Hundreds of people demonstrated this Tuesday in Cleveland (Ohio, EE.UU.) against the US president, Donald Trump, shortly before the president participated in this city in his first debate of the campaign against the Democratic candidate, Joe Biden.
Three hours before the Cleveland debate began, and shortly after Trump landed in the city, at least 400 protesters congregated in a park near the university where the president was going to face for the first time in the campaign with Biden, his rival in the elections of 3 of 3 November.
“The whole country is going to see the difference between the two candidates (during the debate), and I felt that I had to be here to say something,” a 70-year-old protester who was watching the protest in the back row told Efe. just like Kathy.
“We have to remove Trump from power legally and without violence, and make sure the elections are conducted fairly, “stressed Kathy.
With dozens of balloons caricaturing Trump as a figure in diapers, the crowd chanted some of the slogans that have been repeated in recent months in the protests of “Black Lives Matter” (“Black lives matter”), mixed with slogans calling for saving the planet from the climate crisis.
The memory of Tamir Rice, a 12-year-old black boy who was shot in 2014 by a white police officer while playing with a toy gun in a Cleveland park, was very present among the protesters, and some recalled that, if he were alive , the teenager would have been able to vote for the first time in these elections.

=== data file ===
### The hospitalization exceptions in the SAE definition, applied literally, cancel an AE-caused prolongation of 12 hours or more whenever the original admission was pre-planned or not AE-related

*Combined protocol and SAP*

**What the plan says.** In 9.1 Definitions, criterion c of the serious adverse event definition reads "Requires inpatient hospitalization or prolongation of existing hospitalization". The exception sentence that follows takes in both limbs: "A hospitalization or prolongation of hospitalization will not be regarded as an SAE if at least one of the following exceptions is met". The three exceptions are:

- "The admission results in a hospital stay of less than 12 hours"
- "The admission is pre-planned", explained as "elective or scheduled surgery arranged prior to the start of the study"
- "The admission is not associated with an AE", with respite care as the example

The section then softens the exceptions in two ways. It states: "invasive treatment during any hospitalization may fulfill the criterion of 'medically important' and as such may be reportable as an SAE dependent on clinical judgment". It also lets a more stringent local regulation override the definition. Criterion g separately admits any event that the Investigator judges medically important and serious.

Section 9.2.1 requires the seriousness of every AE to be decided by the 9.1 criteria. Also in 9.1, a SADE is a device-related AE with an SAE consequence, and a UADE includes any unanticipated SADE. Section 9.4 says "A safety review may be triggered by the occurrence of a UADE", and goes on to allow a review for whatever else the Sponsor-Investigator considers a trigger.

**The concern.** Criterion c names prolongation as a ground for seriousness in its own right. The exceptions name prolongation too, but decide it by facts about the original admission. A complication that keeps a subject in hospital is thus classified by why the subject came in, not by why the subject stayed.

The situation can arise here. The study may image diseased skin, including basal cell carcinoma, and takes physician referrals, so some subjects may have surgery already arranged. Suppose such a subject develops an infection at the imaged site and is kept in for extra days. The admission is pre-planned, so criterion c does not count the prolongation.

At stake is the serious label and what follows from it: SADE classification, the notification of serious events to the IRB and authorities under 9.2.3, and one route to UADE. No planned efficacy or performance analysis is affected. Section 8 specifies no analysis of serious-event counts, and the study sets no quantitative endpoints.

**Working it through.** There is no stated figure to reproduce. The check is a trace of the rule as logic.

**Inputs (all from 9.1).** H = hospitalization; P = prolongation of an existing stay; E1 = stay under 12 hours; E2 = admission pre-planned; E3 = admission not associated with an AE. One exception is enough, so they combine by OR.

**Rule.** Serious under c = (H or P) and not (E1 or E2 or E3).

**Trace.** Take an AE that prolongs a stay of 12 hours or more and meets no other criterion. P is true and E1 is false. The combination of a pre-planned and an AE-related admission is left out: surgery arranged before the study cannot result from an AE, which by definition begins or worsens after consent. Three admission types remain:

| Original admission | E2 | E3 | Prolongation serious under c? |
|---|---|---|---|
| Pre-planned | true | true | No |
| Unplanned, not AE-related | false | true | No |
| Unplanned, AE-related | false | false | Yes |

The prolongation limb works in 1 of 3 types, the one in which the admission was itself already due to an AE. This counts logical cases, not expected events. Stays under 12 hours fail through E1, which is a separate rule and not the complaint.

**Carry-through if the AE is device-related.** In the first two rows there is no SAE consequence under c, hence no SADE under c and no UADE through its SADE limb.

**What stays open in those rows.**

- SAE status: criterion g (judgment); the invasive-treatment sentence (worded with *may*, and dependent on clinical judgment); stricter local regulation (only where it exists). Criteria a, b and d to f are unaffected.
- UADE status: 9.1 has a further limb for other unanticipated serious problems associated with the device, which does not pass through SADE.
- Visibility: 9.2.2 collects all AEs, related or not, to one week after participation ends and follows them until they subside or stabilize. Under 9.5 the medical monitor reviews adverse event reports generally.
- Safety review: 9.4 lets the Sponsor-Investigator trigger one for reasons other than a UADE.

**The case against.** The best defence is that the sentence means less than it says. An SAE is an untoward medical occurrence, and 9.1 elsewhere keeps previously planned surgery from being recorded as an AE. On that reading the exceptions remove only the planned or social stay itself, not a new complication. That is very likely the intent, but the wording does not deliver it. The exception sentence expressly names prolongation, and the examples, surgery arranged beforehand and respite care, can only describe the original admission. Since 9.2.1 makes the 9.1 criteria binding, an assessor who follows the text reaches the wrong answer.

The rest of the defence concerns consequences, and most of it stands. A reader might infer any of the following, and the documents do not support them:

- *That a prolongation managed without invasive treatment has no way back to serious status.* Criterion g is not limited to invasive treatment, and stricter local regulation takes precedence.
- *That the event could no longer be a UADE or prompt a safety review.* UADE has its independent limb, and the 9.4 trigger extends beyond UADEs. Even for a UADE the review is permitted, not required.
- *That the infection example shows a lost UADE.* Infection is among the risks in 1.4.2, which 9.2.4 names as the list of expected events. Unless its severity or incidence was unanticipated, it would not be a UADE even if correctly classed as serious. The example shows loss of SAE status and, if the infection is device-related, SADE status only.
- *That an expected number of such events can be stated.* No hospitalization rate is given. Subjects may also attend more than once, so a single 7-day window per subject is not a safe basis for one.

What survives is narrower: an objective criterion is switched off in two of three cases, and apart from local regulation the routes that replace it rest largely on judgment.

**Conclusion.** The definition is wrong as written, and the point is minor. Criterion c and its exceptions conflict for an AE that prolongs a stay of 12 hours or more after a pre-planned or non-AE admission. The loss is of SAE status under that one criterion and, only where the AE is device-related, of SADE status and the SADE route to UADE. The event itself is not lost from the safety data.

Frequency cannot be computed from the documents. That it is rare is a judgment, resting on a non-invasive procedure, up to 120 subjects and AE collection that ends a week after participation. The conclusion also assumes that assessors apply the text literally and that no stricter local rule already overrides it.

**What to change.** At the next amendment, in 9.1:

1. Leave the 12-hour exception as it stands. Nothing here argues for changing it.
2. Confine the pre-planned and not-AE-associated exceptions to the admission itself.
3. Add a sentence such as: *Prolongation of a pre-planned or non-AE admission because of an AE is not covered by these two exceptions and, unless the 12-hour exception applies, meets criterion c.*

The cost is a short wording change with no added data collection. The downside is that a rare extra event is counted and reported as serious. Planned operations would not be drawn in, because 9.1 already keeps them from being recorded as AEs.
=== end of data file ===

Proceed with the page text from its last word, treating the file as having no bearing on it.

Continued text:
“It is our duty to fight for our freedomBecause the United States and the Trump administration have continued to show us that black lives don’t matter to them, “LaTonya Goldsby, Rice’s cousin and president of the Cleveland division of the” Black Lives Matter “movement, cried out to the protesters.
A little closer to the debate site, three dozen doctors and nurses dressed in white coats also took to the streets to ask for the vote for Biden and to protest Trump’s management of the COVID-19 pandemic.
Their posters read: “Let’s save the next 200,000”, in reference to the number of Americans who have died so far from the disease caused by the new coronavirus.
Others flocked to Cleveland to promote their own causes, as the opposition to the right to abort, but the atmosphere in the city was, in general, more subdued than in other towns that have hosted debates in years of presidential elections, due in large part to the restrictions derived from the pandemic.